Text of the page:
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Dr. Melissa Hershberg







 
Dr Melissa Hershberg: Get Rid of Your Love Handles, Thunder Thighs and Saddlebags

by Rhonda Spivak, January 29, 2011

Former Winnipegger Dr. Melissa Hershberg spoke at a Combined Jewish Appeal's Women's Philanthropy event at the home of Glenna Kay on an always topical subject--DIETING!
 
By far the most humourous aspect of this event is that as soon as  Dr. Hershberg finished speaking,  the large number of women in attendance were treated to an abundance of desserts (not exactly low cal) made by Baked Expectations. There's nothing quite like talking about dieting in between mouthfuls of cheesecake!
 
Hershberg, a family doctor and a weight loss expert, and the author of two top selling books The Hershberg Diet and also the Rebel Diet [to show you that you don 't have to follow outdated "diet" rules to succeed with weight loss."] The "Rebel Diet" provides hundreds of ideas for tasty meals that you can eat while shedding unwanted pounds.
 
In fact, the book jacket indicates that it can help those who are "sick of love handles, saddlebags, floppy boobs, thunder thighs and double chins." How’s that for a catchy description?
 
In her talk, Hershberg indicated the importance of choosing foods that contain significant amounts of water--an often forgotten component of foods. Foods such as watermelon, spinach, lettuce etc contain lots of water which helps fill you up, while not being full of calories. (I wonder if having lunch in a bathtub would count.)
 
Hershberg suggested that when you do not have time to fully prepare a meal, you can always put a lean cuisine meal on a bed of spinach, which will have a low calorie count and be filling. [Unless of course you are afraid of Popeye and don't like spinach.]
 
Eating dried fruit, on the other hand, which has virtually no water, can run up your calorie count pretty quickly, a reason to avoid it if possible.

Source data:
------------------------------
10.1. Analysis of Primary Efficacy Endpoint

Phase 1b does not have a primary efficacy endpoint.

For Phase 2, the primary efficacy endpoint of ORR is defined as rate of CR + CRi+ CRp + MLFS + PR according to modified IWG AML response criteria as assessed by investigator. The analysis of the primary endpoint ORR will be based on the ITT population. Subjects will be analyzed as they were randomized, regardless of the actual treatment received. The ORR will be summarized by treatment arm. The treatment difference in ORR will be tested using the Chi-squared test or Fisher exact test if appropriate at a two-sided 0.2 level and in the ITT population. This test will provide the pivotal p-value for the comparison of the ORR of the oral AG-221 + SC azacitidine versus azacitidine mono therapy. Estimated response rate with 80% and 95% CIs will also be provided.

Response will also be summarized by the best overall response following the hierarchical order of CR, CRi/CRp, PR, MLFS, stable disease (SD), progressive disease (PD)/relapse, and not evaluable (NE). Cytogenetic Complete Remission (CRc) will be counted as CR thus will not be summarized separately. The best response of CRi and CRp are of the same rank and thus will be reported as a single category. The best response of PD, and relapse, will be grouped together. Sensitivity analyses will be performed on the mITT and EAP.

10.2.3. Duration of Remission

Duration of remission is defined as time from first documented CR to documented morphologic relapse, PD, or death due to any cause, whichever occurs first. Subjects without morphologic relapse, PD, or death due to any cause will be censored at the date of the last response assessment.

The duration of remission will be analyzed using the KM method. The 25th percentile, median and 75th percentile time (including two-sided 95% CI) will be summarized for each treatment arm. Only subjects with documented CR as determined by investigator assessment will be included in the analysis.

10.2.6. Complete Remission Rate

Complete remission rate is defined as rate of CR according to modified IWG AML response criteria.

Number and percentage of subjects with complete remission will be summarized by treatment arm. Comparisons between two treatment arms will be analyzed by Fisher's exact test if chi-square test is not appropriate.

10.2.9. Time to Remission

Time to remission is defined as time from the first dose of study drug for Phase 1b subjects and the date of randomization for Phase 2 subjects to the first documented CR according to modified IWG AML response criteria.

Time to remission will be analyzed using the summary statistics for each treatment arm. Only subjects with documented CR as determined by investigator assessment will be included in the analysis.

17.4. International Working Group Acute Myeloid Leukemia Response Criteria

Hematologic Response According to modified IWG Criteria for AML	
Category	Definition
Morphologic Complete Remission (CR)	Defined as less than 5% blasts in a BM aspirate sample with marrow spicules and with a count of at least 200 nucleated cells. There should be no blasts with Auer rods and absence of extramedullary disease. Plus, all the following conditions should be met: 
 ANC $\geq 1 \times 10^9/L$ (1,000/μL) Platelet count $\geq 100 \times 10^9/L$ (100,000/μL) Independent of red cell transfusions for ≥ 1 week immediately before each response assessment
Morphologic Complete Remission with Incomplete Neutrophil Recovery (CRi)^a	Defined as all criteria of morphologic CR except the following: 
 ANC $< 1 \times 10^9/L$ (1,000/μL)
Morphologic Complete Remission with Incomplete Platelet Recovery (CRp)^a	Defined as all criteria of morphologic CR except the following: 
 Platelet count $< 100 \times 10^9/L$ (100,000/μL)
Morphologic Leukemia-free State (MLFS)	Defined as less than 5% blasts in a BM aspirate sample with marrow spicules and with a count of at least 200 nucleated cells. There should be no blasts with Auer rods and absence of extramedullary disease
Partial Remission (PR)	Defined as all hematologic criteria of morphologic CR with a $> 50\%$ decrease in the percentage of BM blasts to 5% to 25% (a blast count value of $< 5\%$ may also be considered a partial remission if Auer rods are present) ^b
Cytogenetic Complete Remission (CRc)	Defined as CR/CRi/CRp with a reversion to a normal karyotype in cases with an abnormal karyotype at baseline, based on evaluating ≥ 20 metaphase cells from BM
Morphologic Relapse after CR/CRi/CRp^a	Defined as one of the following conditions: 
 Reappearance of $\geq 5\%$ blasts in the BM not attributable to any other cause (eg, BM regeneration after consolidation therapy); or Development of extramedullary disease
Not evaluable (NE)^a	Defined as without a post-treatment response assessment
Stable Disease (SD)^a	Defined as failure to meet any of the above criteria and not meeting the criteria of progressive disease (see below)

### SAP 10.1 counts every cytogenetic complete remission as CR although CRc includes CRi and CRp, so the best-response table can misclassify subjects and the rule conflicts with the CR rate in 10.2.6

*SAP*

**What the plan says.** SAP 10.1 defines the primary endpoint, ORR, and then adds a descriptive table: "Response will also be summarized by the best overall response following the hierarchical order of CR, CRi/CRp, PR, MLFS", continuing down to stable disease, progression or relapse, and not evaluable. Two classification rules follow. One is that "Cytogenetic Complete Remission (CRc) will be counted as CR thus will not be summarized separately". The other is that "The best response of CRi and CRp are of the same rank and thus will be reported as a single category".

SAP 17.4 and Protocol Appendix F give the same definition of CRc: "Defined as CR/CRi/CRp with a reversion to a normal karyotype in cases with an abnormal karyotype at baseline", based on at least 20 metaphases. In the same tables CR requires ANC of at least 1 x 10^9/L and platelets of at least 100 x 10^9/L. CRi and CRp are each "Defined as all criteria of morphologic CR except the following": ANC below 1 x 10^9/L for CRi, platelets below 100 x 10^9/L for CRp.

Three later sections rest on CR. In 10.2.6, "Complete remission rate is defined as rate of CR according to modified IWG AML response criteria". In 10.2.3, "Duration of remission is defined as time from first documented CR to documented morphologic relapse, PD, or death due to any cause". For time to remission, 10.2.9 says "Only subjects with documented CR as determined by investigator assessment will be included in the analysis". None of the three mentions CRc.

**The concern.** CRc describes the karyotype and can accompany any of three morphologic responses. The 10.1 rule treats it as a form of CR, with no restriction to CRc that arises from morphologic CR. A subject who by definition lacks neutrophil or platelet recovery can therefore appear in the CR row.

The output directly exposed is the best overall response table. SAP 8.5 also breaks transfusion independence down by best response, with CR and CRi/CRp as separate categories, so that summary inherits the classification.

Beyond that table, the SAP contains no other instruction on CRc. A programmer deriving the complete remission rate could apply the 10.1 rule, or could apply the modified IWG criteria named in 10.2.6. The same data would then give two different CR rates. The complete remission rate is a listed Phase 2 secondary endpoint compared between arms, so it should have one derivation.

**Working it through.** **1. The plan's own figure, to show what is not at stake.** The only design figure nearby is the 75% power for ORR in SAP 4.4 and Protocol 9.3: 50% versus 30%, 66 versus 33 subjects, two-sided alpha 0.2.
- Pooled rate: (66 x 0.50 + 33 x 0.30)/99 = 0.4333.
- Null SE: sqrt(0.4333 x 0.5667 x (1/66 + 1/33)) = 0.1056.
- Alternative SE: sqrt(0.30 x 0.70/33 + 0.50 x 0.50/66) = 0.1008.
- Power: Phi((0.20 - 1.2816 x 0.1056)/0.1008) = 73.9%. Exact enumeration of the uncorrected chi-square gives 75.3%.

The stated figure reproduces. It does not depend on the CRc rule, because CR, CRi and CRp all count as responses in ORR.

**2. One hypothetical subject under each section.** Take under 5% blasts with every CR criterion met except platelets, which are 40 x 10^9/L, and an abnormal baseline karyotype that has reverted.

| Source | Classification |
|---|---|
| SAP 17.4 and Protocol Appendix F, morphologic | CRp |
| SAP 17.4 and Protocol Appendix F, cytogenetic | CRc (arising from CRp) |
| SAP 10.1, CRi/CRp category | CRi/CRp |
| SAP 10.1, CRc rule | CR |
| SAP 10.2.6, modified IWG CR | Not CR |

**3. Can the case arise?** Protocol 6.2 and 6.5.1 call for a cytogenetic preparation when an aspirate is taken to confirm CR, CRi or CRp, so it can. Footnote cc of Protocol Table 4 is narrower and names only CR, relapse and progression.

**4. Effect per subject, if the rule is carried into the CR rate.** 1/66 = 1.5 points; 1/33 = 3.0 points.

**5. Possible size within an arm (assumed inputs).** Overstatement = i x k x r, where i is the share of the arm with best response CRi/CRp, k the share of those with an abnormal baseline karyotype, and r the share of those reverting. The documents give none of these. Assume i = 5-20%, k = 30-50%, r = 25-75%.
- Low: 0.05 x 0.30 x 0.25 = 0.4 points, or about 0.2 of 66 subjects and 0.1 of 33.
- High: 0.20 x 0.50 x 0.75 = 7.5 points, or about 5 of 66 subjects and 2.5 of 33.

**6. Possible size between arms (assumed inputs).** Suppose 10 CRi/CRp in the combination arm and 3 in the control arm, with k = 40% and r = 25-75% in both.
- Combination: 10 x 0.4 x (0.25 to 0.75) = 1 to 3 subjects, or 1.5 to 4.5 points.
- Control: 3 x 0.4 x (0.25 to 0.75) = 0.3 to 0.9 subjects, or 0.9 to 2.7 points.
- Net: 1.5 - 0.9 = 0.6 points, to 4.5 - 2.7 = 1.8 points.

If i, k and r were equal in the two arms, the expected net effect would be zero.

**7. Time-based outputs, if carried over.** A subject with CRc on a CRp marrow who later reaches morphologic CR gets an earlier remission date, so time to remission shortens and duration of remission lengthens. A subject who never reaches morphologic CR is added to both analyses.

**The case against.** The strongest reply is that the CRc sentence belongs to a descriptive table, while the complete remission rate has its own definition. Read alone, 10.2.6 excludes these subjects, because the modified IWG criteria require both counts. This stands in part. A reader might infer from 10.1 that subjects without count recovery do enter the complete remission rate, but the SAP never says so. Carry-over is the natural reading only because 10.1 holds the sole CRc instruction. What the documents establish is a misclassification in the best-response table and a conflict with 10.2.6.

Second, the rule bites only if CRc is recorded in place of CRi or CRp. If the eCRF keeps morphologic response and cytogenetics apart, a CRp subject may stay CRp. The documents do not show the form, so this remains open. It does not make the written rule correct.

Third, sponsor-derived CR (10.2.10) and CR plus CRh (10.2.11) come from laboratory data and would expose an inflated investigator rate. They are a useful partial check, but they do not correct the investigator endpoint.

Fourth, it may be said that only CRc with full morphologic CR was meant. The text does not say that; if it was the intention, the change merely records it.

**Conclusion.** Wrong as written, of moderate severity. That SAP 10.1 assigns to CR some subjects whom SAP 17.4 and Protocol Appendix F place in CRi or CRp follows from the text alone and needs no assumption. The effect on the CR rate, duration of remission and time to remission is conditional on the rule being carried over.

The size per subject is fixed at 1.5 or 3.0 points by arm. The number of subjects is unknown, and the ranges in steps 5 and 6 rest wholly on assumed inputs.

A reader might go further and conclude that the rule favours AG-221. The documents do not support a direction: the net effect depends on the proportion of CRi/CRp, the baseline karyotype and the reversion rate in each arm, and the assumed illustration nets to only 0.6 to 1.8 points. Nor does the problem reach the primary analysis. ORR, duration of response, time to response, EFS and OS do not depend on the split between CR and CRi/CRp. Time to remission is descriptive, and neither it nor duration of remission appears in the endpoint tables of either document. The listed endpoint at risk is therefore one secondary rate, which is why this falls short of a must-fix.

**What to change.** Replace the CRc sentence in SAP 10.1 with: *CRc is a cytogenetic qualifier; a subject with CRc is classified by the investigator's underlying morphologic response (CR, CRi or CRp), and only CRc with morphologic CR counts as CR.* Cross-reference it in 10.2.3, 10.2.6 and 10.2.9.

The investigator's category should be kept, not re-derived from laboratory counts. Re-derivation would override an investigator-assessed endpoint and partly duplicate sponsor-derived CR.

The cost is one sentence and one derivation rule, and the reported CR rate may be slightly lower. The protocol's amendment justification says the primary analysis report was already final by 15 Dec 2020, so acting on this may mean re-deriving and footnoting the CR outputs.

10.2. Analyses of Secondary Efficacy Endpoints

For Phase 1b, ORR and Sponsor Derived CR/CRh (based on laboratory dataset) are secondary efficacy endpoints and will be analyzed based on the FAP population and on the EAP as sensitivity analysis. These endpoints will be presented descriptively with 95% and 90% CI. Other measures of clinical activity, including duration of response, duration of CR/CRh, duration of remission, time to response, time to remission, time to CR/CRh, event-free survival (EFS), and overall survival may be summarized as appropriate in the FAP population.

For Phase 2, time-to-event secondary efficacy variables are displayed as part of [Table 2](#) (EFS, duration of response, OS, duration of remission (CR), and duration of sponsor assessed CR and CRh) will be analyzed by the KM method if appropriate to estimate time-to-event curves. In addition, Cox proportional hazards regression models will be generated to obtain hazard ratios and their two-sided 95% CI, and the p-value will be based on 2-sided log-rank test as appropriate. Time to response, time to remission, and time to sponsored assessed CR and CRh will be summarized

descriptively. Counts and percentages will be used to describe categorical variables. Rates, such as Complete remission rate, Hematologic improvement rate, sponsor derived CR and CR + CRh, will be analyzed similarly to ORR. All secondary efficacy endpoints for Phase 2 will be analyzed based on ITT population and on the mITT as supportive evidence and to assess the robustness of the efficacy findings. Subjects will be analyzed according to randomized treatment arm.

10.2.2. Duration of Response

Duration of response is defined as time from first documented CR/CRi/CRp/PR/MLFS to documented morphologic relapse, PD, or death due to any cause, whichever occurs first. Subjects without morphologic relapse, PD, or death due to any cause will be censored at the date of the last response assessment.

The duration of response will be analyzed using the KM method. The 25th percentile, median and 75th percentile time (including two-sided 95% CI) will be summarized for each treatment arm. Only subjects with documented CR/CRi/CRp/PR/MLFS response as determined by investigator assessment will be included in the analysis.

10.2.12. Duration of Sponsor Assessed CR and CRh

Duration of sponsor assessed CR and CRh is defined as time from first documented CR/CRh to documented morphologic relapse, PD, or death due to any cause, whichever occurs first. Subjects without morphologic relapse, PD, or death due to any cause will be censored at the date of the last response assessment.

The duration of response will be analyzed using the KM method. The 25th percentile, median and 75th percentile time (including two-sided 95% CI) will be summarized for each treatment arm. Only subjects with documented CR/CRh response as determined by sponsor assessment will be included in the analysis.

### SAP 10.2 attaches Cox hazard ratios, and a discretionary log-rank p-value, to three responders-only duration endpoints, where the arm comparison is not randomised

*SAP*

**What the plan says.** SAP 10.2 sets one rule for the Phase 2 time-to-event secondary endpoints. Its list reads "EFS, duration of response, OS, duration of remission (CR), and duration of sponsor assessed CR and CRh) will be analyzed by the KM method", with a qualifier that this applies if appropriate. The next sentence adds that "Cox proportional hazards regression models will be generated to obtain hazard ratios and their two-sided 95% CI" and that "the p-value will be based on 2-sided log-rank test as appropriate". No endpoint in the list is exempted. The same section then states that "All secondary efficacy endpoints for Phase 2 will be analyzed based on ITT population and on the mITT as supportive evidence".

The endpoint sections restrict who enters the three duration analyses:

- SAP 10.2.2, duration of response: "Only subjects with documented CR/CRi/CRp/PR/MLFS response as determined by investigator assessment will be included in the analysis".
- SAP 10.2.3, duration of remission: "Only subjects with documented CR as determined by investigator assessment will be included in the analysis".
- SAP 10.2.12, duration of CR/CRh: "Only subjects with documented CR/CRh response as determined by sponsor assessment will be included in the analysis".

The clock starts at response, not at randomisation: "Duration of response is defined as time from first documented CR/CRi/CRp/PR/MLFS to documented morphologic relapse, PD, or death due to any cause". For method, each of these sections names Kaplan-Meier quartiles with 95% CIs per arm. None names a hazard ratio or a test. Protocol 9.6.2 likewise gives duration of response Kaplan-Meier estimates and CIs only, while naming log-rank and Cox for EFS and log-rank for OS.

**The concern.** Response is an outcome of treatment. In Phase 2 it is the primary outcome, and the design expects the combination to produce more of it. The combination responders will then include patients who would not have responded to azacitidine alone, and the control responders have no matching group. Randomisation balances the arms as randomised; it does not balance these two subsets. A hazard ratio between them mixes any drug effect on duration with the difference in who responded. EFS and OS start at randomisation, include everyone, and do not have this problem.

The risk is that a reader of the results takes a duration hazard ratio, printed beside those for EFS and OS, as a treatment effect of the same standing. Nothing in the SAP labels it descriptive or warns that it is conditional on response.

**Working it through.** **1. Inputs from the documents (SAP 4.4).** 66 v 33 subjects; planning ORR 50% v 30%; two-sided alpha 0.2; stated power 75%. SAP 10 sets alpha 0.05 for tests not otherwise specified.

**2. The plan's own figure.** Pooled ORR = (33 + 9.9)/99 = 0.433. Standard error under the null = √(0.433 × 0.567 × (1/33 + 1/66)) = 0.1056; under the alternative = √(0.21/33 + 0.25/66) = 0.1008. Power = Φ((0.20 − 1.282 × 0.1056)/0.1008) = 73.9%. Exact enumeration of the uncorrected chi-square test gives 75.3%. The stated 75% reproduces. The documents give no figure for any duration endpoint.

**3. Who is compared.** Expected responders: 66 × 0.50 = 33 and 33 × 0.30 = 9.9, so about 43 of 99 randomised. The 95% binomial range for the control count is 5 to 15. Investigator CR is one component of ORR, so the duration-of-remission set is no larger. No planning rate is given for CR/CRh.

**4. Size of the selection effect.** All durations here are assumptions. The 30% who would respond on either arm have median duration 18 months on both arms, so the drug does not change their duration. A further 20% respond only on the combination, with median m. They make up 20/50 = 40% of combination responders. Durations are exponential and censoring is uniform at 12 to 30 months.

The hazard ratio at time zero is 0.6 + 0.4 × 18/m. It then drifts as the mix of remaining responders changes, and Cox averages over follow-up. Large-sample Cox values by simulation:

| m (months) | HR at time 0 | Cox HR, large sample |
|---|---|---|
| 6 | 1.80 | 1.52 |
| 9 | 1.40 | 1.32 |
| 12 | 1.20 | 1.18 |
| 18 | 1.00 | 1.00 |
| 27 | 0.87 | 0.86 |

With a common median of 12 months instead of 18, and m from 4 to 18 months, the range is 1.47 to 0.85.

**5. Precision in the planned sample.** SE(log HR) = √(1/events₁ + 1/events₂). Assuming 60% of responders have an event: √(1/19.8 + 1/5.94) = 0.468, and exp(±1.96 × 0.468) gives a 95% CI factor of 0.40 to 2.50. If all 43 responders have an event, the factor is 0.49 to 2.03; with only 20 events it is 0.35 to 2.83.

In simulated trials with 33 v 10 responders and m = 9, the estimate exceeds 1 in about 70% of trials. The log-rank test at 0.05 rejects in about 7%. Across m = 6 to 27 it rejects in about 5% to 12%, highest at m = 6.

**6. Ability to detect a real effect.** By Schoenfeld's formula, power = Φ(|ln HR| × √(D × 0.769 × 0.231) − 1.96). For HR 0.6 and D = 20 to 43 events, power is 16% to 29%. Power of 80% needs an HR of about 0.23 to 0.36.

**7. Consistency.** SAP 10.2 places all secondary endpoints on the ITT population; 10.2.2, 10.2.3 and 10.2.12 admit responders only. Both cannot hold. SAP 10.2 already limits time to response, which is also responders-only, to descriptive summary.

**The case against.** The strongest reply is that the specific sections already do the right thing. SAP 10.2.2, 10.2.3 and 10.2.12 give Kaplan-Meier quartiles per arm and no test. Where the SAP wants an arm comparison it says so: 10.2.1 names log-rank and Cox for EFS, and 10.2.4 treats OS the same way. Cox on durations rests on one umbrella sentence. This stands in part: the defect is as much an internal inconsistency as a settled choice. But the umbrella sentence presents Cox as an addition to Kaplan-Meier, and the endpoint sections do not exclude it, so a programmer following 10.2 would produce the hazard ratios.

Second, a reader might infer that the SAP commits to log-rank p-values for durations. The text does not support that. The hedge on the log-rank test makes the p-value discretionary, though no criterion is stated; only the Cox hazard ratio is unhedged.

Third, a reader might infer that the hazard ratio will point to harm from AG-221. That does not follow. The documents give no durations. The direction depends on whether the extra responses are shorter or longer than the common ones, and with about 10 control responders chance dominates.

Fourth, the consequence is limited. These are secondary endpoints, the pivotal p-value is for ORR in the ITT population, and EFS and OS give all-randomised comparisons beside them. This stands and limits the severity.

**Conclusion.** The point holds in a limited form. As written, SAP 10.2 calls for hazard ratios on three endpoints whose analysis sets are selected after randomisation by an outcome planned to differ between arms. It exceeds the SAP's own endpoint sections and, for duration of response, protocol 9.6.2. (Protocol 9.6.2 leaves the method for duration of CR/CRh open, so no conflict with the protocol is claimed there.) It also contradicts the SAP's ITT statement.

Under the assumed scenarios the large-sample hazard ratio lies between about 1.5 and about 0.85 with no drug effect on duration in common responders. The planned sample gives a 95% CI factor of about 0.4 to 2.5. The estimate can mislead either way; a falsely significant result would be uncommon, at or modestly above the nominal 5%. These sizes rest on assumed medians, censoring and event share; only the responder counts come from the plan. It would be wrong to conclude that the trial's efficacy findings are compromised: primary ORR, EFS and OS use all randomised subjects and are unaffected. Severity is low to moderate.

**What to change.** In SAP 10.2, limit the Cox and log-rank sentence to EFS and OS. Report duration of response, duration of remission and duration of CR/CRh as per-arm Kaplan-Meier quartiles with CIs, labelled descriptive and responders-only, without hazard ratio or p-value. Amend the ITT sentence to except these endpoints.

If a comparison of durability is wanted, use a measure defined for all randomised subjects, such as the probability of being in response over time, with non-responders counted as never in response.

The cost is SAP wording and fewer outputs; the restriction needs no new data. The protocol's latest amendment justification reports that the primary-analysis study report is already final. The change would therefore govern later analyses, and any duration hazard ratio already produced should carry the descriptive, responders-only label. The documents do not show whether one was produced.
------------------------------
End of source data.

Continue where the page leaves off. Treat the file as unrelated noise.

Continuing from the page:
Hershberg also spoke about eating in a manner that doesn't spike your sugar levels and gets a better insulin response. As she writes in the Rebel Diet, “...we need to be smart about our consumption so that we don't spike our insulin levels and acquire a Buddha belly along with diabetes as a result."   
 
One of the foods Hershberg recommended is "Blue Diamond Almond Breeze"-one cup of unsweetened vanilla almond milk has only 40 calories, and "most of them come from protein and healthy fat." (if its Kosher, Schmoozer’s should stock up!)
 
Recommended foods are Liquid Egg Whites, (the more liquid the better), frozen grapes ("They taste delicious, have a satisfying texture and take longer to eat"), berries (all kinds are "super-waistline friendly", and also good frozen when out of season).
 
Foods to avoid are crackers--"Although they sound innocent enough, crackers are responsible for many a dieter's fat pants," writes Hershberg in Rebel Diet.
 
[At about this point in time in writing an article I would have normally gone up to the cupboard to fetch a cracker, but instead thanks to Dr. Hershberg I am going to munch on a cinnamon stick! Cinnamon has no calories and is a good item to add to foods instead of sugar, as Hershberg suggested in her talk.]
 
I would love to write more about Hershberg's Rebel Diet but I can't concentrate on chewing my cinnamon stick and writing at the same time. My brain cells just won't let me multi-task in this manner. But based on my skimming through the pages of Hershberg’s Rebel Diet, I'd recommend reading it. I'm not sure I'd recommend eating it-- it may be low cal but comes with artificial colouring.
 
So forgive me Dr. Hershberg if I don't finish eating the book--I've tried adding water and making it liquid but it hasn't worked. Just think of it as my own little rebellion. 
 
On a serious note, this third annual Topics in Health program, presented by the CJA’s Women’s Philanthropy division, offered an opportunity to engage in social action as well as hear speakers who focus on women’s health issues, and the turn out to hear Dr. Hershberg was terrific. Evening Co-Chairs Glenna Kay and Valarie Thompson are pleased to announce that the event raised $8,000 for Jewish Child and Family Service’s Healing Hands Initiative, a program that supports women and families dealing with critical and terminal illness in our community.
 
 
 
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Rhonda Spivak, Editor

Publisher: Spivak's Jewish Review Ltd.


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